- Get Help
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- Translated SVSPO Brochures
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- Sexual Assault Awareness Month
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- ACTIVE BYSTANDER
- Yes, No, Maybe So: The Inner Workings of Consent
- Yes/No/Maybe Checklist
- Cyberconsent and How to Practice Consent Online
- Curious About Consent?
- The importance of pronouns
- Sexting: tips on staying safe(r)
- A Conversation on Cyberconsent
- Are Tea and Consent Simple?
- Consent Is Not Cancelled
- How We Can Contribute to Consent Culture Every Day
- Yes Means Yassss: Improving Consent Education Among Queer Men
- Isn’t that kind of…unsexy?
- My Ode to You
- Back to School 101: 5 Things I Wish Someone Had Told Me About Consent
- Sexual Violence in Intimate Relationships
- Why Consent Matters
- CULTURE, SUPPORT, AND CARE
- Content Notes: From Either/Or to Both/And
- The STEM Gender Gap in Focus
- Moving Past COVID
- Top 6 podcasts you should listen to
- Guide to BIPOC Support Services
- Why are Women in STEM Still Unsafe? Commemorating L'École Polytechnique Massacre With Action
- Boundary-Setting In The Age Of COVID
- Tips for survivors who might find wearing a mask challenging: Tips and tricks during COVID-19
- Plain Language Resource Sheets for Survivors & Respondents
- Your First SFU Policy Summary: GP 44 Policy in Plain Language
- Do You Even Cry, Bro? - Canadian healthy masculinity programs
- From “boys will be boys” to “boys can be…”: Some thoughts on masculinity
- Supporting Someone By Listening
- Women Deliver Mobilization: A World and Relationships with Gender-Based Violence
- Self-care Tips for Survivors
- Transformative Justice and Community Accountability: Changing behavior and justice
- What does gender equality look like in 2019?
- Working Towards a Culture of Care and Support Within Your Community
- Dear SFU faculty: It's on all of us to respond to sexual violence
- Understanding Sexual Violence: A Graduate Student's Perspective
- SFU Athletics Listen Believe Empower Campaign
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- Leave Site Now
As part of Sexual Assault Awareness Month (SAAM) 2021, SFU and FIC students, faculty and staff were invited to submit short messages of hope, care, and support for people who have experienced sexual violence. Within two weeks, we received 50 submissions, which were translated into an image by graphic recorder and illustrator Adriana Contreras. The final artwork conveys the overall themes of the submissions along with representative messages. All 50 messages are listed on the back of the poster.
A note about this project
This project was inspired by Survivor Love Letter, an initiative founded by filmmaker and activist Tani Ikeda in 2012. The purpose of #dearsurvivorsfu is to not to trivialize the realities of trauma and recovery, but to offer this message to people who have experienced sexual violence: Wherever you are in your journey, we see you; we believe you; we are here for you.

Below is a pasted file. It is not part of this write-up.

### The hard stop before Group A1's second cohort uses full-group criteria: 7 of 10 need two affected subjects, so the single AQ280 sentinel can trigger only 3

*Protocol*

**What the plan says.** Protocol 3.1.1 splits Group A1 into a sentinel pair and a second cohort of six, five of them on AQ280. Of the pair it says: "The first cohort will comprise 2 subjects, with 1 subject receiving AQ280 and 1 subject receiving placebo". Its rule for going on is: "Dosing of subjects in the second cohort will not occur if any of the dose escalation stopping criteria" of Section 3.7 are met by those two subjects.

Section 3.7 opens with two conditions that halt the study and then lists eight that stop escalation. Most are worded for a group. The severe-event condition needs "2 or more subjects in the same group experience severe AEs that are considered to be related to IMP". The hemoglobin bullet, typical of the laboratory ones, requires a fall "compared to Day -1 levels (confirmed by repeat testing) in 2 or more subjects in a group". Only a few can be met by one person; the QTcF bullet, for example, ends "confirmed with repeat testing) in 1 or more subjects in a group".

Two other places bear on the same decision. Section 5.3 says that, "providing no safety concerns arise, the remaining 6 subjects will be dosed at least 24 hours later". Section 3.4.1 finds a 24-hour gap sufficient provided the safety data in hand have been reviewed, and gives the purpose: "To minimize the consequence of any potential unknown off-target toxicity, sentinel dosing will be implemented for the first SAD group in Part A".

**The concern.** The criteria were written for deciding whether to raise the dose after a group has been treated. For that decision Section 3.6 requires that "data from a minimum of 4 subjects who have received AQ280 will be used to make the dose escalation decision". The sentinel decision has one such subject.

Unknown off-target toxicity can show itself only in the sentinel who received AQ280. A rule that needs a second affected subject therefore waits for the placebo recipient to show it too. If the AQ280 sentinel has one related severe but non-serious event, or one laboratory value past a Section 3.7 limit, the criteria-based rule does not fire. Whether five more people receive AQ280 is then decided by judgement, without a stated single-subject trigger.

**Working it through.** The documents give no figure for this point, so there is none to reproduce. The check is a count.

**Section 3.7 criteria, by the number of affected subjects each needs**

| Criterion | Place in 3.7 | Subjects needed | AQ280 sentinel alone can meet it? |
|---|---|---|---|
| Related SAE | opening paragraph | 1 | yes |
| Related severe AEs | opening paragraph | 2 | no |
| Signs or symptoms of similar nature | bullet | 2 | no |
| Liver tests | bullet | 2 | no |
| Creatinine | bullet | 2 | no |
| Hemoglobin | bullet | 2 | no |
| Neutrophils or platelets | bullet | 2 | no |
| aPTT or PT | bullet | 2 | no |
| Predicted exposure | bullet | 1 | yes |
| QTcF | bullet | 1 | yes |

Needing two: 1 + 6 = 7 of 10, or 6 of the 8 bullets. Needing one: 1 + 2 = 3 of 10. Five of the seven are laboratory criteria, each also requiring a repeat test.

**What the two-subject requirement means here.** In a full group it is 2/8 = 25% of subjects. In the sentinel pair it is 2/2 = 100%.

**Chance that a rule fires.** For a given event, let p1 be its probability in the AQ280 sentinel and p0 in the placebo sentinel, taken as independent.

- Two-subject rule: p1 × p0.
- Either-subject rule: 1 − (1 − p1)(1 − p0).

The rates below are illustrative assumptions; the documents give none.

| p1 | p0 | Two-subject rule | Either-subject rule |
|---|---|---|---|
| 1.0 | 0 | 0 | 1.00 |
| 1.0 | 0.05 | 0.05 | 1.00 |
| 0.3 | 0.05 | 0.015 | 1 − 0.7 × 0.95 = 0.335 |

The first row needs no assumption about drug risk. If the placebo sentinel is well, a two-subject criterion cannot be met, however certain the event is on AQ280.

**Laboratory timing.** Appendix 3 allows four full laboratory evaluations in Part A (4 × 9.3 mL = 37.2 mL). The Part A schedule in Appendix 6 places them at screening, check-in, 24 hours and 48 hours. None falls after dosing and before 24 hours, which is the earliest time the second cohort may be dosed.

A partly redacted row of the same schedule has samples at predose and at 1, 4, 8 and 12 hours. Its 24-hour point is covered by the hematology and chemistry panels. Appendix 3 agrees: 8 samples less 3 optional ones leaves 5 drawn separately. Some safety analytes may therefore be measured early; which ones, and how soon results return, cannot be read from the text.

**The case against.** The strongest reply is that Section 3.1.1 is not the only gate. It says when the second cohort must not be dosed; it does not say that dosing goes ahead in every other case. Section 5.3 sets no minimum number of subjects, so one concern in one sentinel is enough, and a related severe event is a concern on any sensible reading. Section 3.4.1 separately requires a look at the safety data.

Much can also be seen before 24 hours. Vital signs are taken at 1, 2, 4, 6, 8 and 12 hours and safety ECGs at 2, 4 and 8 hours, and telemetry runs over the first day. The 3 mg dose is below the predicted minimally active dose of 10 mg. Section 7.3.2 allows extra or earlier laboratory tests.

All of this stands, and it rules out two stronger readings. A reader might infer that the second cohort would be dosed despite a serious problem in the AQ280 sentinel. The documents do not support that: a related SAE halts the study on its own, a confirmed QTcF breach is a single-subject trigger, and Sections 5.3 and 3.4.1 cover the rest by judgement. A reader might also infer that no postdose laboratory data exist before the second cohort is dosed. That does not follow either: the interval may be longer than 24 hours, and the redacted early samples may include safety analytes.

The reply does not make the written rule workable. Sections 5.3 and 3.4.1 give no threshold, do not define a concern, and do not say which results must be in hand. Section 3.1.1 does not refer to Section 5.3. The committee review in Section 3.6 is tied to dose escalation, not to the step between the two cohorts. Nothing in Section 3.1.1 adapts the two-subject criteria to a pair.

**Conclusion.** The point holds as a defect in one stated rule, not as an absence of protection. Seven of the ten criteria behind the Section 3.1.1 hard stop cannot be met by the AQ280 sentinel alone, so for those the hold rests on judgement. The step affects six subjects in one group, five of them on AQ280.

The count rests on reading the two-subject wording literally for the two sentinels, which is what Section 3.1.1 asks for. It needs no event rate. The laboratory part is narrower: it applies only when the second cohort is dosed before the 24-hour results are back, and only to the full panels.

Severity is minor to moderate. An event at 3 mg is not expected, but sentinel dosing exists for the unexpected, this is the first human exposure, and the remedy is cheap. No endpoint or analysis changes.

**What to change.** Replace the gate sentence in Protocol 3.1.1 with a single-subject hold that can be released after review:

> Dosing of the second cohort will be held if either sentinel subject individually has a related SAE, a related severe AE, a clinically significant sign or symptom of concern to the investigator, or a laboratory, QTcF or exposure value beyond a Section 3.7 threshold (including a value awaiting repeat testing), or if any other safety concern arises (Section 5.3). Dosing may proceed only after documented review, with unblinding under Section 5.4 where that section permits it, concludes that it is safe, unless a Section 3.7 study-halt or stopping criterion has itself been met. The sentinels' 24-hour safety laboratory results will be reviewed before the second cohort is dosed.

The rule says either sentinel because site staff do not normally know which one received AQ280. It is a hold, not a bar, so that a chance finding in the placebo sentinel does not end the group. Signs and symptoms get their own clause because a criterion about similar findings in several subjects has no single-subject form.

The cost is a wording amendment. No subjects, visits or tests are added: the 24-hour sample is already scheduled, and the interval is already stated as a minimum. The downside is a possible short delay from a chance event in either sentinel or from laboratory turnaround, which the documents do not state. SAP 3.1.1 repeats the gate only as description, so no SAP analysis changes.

We recognize that each person’s experience of sexual violence and journey of healing is unique, and that different forms of support work for different people. Some folks may find this poster validating and uplighting, whereas, others may find it unhelpful or even triggering. We invite you to engage with this image and the messages shared by the SFU and FIC community in ways that facilitate your well-being. We also support the preference to not engage with this resource.
If you feel negatively affected by the images in this poster, we invite you to connect with a case manager at the Sexual Violence Support & Prevention Office. We provide free, confidential support to SFU and FIC students, faculty and staff who have been directly or indirectly impacted by sexual violence.
The #dearsurvivorsfu artwork is a visual translation of the major themes of the 50 messages that were submitted by SFU and FIC students, faculty, and staff. The design was developed collaboratively between SVSPO staff members and graphic facilitator and illustrator Adriana Contreras.
Each person is invited to find their own meaning(s) in the artwork, but we have also developed an interpretive guide for anyone who is curious about the elements of the image:
- On the top-left side, we see two figures in an embrace: they represent both a person who is caring for themselves and the embrace of a loved one offering a space for healing.
- The crowd of people in the centre represents both our solidarity with survivors and the activism that generates social change.
- Along the bottom, we see a grey landscape, which signifies the physical, psychological or emotional harm from sexual violence. We witness a person cycling through grief, anger, hope, and recovery: a journey of healing that takes many forms.
- The figure on the far right, looking outward to the viewer, stands with dignity and strength and a fire in their heart, nurtured by love and support from their community.